Meet SJSU’s New Chief of Police Michael Carroll
Chief Michael Carroll joined SJSU on January 18, 2022.
Having emerged as the top candidate from a national search, Michael Carroll is now less than a month into his tenure as San José State University’s police chief. After more than two decades climbing the ranks of the Alameda County Sheriff’s Office, Carroll brings a blend of law enforcement experience and community engagement to the University Police Department (UPD).
Joining SJSU at a time where the country continues to grapple with its views on law enforcement, Carroll is ready to lead UPD into its next phase of protecting the university and the surrounding area. With the release of the Task Force for Community Policing and Safety report a month before his arrival, Carroll will quickly begin discussions with Interim President Steve Perez on what is ahead for UPD.
We asked Carroll a few questions about this new role, the goals he has for near future and the opportunities and challenges that lie ahead. The following has been lightly edited for clarity.
What excites you about this opportunity at SJSU?
Chief Michael Carroll (MC): Over the past several years, I have sought to bridge the gap between law enforcement and the community. I created spaces for both law enforcement and the community to have robust, in-depth and frank conversations to identify sustainable solutions to enhance public safety. While seeking Chief of Police positions, I saw that San José State University’s values and expectations closely align with mine. SJSU’s desire to have officers present in the university community, be invitational and bring officers to the table, and their goal of creating collaborative partnerships, all align with my vision.
I also see this as a great opportunity to engage and embrace the diverse demographics represented here at the university level.
Do you have any goals for the first 90 days that you would like to implement?
MC: The first 90 days are going to be extremely important.
During this timeframe, it is my intention to identify any internal and external concerns impacting the SJSU UPD. Currently, retention and recruitment is a concern for many law enforcement agencies across the country. I would like to identify ways to recruit members from our community to become a UPD officer to help keep our community safe as well as to restore the public’s trust back into our profession.
I definitely will increase the police department’s visibility across the university’s campus as well as the officer and student engagement. You will see officers walking around holding conversations with those who are traveling across campus or are willing to engage us in conversations.
Also, I will task the law enforcement personnel staff to identify university organizations they would like to partner with and become a liaison for.
In my efforts to address cultural diversity, I will introduce a four-hour Commission on Peace Officer Standards and Training (POST)–certified Cultural Diversity program with an Introduction to Cultural Humility course to not only the UPD staff but also to various university stakeholders as well. This introductory cultural humility course is designed to not only showcase our cultural differences but also our similarities as well, all while appreciating each of us for our own lived experiences.
The Task Force on Community Policing and Safety report was released late last year. What are your thoughts on the report and how do you foresee it being implemented at SJSU?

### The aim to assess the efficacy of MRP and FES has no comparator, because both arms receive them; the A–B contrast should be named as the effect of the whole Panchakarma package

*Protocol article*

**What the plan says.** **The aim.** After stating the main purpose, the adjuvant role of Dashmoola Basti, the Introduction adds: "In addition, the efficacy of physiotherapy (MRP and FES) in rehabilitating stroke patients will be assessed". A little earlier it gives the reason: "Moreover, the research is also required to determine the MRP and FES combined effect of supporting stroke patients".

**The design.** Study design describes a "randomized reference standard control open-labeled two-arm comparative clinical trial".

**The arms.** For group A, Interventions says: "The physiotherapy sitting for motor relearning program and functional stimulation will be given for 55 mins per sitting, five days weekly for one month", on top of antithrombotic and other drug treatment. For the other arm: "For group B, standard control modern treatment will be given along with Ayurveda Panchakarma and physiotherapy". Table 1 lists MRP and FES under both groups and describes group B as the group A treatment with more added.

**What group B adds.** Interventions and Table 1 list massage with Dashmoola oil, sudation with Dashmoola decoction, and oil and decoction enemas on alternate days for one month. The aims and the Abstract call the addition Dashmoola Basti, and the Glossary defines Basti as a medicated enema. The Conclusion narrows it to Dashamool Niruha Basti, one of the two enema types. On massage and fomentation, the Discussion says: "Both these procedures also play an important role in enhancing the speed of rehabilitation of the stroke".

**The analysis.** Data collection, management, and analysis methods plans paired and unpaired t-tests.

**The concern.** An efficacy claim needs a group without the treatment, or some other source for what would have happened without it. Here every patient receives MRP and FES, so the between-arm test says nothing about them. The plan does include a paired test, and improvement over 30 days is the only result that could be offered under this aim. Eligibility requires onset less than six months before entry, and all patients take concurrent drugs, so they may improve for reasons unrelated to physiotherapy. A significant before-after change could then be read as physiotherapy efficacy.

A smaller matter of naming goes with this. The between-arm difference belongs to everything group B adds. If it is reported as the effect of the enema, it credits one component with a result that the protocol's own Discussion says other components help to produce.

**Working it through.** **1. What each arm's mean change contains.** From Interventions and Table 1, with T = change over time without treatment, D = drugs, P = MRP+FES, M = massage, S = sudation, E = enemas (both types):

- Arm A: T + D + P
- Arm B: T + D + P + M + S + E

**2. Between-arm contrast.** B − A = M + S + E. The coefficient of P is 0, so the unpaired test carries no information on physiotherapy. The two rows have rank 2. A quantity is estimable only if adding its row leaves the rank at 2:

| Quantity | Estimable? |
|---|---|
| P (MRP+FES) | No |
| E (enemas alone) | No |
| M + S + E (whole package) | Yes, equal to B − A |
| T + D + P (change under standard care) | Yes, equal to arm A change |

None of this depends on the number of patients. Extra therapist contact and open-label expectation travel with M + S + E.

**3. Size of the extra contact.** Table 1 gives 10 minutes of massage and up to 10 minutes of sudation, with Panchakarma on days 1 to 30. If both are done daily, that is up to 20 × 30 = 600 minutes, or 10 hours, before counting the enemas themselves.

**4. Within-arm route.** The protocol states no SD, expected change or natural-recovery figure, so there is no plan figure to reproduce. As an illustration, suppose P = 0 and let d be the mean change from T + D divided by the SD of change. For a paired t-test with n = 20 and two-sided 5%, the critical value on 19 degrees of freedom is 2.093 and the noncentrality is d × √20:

MC: The Task Force on Community Policing and Safety report is a well-written document that identifies the university community’s recommendations for UPD. As the commanding officer for the San José State University Police Department, I look forward to partnering with members of the campus community and introducing some new ideas and concepts on how to best meet the needs of students and stakeholders.
What unique opportunities and challenges do you think SJSU has being a large urban public university in Silicon Valley?
MC: The university has been recognized by Money magazine as the Most Transformative University in the United States. Collaborating with the diverse demographics that exist in Silicon Valley will allow the UPD to be part of this continuous transformation.
Embracing some of the recommendations included in the President’s Task Force on Community Policing and Safety report, along with implementing some of the recommendations from our staff, will create some very unique learning opportunities.
Some of the biggest challenges I foresee are: managing change and expectations, consistent communications with the campus community about partnering with UPD on our efforts toward ensuring public’s safety; and strengthening and rebuilding trust.
Are there programs or initiatives you implemented in the past that you think could work to bridge the gap between the community and police that we are seeing throughout the nation?
MC: The Alameda County Sheriff’s Office implemented a Community Capital Policing Program that identifies the concerns that negatively impact the community. Then, the officers are tasked with partnering with community stakeholders to address those concerns. The program begins with identifying the officers’ “Why?” “Why did you want to become a police officer?” Using a similar concept here at San José State University will provide officers the opportunity to explore their creativity and help build positive relationships and partners as we all make positive contributions back into the university.
What do you think is most important for the campus community to know about you and the experience you bring as chief of police?
MC: I believe that using innovative policing concepts and strategies, I aspire to make the San José State University Police Department a national model law enforcement agency for other law enforcement agencies to follow.